A preliminary hurdle to the beginning of a US and Russian-brokered ceasefire in Syria continues to be cleared following the Assad government said it could accept a “cessation of hostilities” to the state that strikes on Islamic State, alNusra and other unknown terrorist groups can continue.
The regime of Bashar al-Assad said it might work with Russia to define which groups and regions will be within the cessation of hostilities strategy, which is expected to start on Saturday.
The Syrian authorities said opposition groups cannot be permitted to make use of the ceasefire to reinforce their military positions and this could be regarded as a violation of the deal.
There’s scepticism the ceasefire will hold as a result of problems in marking out what land is covered, as well as the manner in which some opposition groups are interwoven with alNusra.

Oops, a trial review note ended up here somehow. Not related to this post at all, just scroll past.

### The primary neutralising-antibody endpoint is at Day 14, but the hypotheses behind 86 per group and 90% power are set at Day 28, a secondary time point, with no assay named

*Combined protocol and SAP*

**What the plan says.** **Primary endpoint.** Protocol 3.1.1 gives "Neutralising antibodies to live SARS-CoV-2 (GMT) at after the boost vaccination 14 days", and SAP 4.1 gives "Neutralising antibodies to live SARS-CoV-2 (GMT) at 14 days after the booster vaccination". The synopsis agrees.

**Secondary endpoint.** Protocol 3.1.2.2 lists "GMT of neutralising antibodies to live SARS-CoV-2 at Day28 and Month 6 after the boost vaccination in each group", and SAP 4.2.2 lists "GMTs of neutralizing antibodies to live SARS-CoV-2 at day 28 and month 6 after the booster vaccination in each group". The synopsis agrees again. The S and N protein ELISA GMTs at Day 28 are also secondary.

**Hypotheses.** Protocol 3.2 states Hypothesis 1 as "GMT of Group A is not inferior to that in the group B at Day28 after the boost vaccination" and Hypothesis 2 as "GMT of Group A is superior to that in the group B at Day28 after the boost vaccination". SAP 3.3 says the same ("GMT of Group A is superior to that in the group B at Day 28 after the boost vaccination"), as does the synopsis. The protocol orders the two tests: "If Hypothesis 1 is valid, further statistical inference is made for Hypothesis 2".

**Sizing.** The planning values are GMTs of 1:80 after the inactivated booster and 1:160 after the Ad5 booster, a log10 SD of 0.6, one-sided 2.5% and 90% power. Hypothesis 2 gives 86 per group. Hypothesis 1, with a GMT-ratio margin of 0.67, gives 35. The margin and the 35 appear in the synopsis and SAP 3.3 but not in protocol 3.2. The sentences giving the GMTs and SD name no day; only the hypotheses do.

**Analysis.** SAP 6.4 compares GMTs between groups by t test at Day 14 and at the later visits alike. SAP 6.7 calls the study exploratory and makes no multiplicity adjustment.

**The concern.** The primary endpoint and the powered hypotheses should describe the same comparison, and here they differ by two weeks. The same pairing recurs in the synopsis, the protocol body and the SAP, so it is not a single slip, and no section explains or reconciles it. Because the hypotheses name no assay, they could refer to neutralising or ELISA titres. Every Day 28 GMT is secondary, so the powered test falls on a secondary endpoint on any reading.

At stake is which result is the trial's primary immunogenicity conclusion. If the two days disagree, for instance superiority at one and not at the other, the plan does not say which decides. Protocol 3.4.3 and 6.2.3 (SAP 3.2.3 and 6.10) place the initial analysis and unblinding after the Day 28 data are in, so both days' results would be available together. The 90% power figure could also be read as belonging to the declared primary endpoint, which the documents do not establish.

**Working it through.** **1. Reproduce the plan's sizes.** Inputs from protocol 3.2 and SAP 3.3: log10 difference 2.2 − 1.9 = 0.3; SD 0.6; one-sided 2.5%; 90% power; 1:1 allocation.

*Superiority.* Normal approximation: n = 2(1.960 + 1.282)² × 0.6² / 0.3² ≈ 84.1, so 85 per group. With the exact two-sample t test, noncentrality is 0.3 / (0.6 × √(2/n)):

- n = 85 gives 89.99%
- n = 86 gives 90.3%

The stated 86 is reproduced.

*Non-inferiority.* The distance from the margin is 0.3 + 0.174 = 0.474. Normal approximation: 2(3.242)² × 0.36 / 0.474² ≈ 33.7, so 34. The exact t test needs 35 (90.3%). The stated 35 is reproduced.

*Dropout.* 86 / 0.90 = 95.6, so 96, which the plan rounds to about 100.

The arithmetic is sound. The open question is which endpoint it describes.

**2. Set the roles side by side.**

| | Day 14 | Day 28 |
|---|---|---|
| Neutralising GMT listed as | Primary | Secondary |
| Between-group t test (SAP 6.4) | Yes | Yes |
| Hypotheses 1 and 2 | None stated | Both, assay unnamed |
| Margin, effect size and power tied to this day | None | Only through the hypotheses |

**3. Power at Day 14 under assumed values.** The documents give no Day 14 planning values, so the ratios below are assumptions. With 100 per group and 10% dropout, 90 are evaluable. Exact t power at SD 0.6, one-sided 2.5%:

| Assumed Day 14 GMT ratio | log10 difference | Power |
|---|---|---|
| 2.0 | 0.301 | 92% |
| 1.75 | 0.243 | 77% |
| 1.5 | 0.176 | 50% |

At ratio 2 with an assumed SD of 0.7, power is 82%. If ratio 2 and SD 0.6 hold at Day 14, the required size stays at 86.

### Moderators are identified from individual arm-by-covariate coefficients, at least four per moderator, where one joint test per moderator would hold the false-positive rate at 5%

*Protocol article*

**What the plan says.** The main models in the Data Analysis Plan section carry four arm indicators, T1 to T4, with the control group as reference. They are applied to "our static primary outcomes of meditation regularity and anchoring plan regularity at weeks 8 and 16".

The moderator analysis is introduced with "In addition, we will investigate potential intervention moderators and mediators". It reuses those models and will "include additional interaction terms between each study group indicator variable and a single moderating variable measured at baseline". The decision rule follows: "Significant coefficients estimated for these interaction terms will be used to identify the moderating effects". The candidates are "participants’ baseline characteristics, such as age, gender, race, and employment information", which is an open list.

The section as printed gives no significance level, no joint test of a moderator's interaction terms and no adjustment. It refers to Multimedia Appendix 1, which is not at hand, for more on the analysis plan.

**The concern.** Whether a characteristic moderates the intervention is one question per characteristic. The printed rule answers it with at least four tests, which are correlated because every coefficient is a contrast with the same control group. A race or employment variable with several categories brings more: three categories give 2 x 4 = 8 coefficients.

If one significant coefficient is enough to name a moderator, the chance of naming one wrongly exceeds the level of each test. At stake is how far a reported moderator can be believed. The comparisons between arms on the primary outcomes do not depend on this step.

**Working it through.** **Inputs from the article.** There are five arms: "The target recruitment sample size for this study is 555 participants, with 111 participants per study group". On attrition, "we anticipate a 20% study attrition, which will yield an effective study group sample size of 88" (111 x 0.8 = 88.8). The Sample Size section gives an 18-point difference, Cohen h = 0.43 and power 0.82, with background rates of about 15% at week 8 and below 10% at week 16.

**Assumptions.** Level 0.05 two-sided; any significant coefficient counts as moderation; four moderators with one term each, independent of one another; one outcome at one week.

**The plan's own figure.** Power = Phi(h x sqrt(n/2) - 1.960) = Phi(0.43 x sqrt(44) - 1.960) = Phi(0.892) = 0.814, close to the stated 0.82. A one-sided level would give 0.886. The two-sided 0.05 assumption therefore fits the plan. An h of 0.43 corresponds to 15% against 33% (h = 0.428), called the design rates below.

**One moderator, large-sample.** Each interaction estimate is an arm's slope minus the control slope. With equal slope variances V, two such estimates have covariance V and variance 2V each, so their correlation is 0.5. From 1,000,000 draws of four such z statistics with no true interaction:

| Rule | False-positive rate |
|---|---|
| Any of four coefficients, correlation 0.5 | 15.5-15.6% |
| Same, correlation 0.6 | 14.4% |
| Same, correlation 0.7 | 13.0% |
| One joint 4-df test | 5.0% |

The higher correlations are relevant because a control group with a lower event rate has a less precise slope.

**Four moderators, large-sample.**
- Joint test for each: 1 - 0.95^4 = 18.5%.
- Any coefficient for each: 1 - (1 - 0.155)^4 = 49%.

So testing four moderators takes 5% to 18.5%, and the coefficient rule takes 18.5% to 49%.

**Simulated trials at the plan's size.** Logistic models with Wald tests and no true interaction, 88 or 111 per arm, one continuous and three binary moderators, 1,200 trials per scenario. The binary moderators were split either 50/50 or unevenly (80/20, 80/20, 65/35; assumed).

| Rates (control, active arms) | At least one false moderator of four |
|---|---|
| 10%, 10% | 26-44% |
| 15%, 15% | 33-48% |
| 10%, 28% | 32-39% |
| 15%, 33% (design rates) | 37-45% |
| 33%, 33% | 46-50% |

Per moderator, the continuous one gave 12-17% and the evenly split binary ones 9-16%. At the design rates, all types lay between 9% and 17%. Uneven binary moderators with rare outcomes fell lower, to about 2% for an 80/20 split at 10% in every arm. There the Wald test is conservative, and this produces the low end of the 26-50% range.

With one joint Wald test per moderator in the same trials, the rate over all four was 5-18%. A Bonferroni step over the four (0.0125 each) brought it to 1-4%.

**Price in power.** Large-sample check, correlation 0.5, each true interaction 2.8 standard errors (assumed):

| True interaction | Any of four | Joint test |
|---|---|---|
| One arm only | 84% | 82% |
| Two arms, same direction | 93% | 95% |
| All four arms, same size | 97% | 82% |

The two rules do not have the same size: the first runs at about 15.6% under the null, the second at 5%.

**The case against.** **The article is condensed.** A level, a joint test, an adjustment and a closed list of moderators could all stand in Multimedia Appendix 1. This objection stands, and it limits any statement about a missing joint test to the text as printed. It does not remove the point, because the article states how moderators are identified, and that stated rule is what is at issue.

The Syrian authorities stressed the need for sealing the borders, stopping foreign support to armed groups, and “preventing these organisations from strengthening their capacities or altering their positions”, so that you can prevent busting up the deal.
They may be fleeing from the fighting in the Aleppo region. The Syrian high negotiating committee – the chief umbrella organisation for Syrian opposition groups – said that it accepted the conditions of the ceasefire.
Nevertheless, it included the strategy was dependent on releasing all detainees, letting in humanitarian aid, stopping all sieges and stopping bombardments by air or earth.